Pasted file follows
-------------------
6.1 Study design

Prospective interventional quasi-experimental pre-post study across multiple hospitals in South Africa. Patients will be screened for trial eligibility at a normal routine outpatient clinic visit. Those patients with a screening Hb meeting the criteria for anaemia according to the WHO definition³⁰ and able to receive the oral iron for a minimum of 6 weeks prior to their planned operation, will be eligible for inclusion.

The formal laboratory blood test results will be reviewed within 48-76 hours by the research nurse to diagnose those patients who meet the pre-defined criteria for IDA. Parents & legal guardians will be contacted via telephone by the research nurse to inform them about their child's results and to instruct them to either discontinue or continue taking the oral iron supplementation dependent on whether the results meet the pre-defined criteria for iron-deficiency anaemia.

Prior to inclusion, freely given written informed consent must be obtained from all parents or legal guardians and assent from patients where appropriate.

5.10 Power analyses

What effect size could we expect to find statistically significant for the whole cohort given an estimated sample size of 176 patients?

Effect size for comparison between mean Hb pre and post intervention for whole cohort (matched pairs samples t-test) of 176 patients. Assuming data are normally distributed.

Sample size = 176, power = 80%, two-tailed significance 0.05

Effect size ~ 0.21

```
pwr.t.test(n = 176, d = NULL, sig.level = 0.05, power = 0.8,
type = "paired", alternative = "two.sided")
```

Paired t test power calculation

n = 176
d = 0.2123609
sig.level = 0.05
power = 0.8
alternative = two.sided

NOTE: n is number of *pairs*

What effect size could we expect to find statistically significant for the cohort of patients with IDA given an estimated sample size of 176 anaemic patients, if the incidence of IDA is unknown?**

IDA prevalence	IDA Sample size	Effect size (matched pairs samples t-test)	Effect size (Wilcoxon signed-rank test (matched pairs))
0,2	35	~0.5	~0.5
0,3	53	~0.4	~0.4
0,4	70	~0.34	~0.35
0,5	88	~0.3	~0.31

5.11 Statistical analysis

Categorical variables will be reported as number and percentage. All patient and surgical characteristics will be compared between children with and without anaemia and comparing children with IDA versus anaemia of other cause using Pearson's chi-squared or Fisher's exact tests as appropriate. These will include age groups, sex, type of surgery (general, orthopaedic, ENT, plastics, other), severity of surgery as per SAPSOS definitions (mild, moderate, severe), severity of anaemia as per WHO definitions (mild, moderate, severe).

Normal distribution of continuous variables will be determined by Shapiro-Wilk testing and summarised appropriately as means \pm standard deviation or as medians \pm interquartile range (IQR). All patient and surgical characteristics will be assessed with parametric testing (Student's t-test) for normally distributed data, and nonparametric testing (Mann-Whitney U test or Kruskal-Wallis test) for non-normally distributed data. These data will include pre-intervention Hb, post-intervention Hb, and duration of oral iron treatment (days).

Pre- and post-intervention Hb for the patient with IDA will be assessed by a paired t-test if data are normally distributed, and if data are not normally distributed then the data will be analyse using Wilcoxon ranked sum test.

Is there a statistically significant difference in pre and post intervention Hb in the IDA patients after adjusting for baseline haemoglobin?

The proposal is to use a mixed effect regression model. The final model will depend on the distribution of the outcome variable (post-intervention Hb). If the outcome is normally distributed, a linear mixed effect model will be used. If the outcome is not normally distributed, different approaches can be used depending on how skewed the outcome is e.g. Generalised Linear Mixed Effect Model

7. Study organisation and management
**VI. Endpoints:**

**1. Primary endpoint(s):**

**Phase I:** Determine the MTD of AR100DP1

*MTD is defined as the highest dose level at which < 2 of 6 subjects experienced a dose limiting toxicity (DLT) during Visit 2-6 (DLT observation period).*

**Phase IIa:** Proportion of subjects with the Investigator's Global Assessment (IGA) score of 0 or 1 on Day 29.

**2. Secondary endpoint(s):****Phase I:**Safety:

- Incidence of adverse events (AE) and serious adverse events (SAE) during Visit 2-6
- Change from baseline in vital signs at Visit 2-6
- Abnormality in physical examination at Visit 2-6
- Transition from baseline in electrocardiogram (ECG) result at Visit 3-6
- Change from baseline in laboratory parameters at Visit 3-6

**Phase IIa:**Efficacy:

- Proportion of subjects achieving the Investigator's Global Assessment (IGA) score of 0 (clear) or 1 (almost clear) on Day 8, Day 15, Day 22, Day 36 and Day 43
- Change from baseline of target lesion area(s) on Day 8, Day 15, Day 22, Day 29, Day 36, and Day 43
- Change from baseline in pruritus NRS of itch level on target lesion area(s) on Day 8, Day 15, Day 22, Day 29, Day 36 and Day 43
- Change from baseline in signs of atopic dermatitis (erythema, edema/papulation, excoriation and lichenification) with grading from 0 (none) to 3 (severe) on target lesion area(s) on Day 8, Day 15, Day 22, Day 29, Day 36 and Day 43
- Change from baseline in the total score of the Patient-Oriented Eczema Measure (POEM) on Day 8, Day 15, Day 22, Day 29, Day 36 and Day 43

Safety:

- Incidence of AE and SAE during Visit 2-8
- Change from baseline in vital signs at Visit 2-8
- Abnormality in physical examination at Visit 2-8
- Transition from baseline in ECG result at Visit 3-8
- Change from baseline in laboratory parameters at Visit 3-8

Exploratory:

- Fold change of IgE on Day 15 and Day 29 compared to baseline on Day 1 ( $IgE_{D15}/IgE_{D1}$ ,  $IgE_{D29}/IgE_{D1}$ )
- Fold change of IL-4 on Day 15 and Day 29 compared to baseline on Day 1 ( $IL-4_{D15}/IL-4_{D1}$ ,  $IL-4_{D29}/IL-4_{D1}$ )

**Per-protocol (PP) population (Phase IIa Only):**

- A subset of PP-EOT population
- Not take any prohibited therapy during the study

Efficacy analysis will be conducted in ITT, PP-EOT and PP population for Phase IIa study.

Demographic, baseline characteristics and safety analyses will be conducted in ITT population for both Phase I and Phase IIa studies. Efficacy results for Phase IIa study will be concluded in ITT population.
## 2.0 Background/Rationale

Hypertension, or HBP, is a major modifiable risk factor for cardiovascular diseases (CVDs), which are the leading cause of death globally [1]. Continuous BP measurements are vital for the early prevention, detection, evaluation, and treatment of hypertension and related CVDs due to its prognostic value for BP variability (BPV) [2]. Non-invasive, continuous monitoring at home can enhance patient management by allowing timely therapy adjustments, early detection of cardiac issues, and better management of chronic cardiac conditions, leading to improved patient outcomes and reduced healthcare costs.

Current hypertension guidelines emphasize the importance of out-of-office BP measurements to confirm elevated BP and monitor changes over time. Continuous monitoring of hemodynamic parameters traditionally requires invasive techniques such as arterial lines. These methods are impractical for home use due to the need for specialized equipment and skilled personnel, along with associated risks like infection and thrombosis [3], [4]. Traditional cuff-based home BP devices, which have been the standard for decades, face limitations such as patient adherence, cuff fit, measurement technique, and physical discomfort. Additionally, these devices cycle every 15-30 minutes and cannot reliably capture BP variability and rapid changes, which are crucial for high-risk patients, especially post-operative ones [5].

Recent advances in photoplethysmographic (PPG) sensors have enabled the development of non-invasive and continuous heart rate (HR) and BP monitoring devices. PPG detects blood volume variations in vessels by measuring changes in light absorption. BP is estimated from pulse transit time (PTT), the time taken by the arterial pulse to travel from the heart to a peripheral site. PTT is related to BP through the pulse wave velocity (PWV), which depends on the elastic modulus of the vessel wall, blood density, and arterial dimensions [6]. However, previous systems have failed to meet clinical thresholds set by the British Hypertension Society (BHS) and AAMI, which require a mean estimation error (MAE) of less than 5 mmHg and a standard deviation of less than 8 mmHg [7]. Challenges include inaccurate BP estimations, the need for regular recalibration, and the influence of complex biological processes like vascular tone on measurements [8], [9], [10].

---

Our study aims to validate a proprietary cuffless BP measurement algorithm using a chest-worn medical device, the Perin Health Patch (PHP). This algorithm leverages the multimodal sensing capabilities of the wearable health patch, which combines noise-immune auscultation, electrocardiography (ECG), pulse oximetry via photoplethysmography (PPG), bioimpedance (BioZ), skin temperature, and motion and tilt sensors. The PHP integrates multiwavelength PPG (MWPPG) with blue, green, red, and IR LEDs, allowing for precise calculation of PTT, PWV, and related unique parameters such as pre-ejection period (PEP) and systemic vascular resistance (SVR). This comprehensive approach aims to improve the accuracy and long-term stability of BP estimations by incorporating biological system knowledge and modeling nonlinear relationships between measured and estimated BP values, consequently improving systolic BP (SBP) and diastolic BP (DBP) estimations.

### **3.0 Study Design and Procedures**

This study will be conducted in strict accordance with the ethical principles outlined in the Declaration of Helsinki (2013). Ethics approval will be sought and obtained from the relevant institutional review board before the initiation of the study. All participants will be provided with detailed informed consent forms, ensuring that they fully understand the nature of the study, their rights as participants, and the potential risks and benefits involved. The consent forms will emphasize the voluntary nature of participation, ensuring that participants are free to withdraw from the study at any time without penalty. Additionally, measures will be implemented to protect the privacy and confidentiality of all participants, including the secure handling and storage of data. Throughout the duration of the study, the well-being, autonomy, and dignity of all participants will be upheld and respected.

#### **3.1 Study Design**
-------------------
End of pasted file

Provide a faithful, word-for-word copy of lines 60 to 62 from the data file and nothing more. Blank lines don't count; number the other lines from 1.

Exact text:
**Per-protocol (PP) population (Phase IIa Only):**

- A subset of PP-EOT population
- Not take any prohibited therapy during the study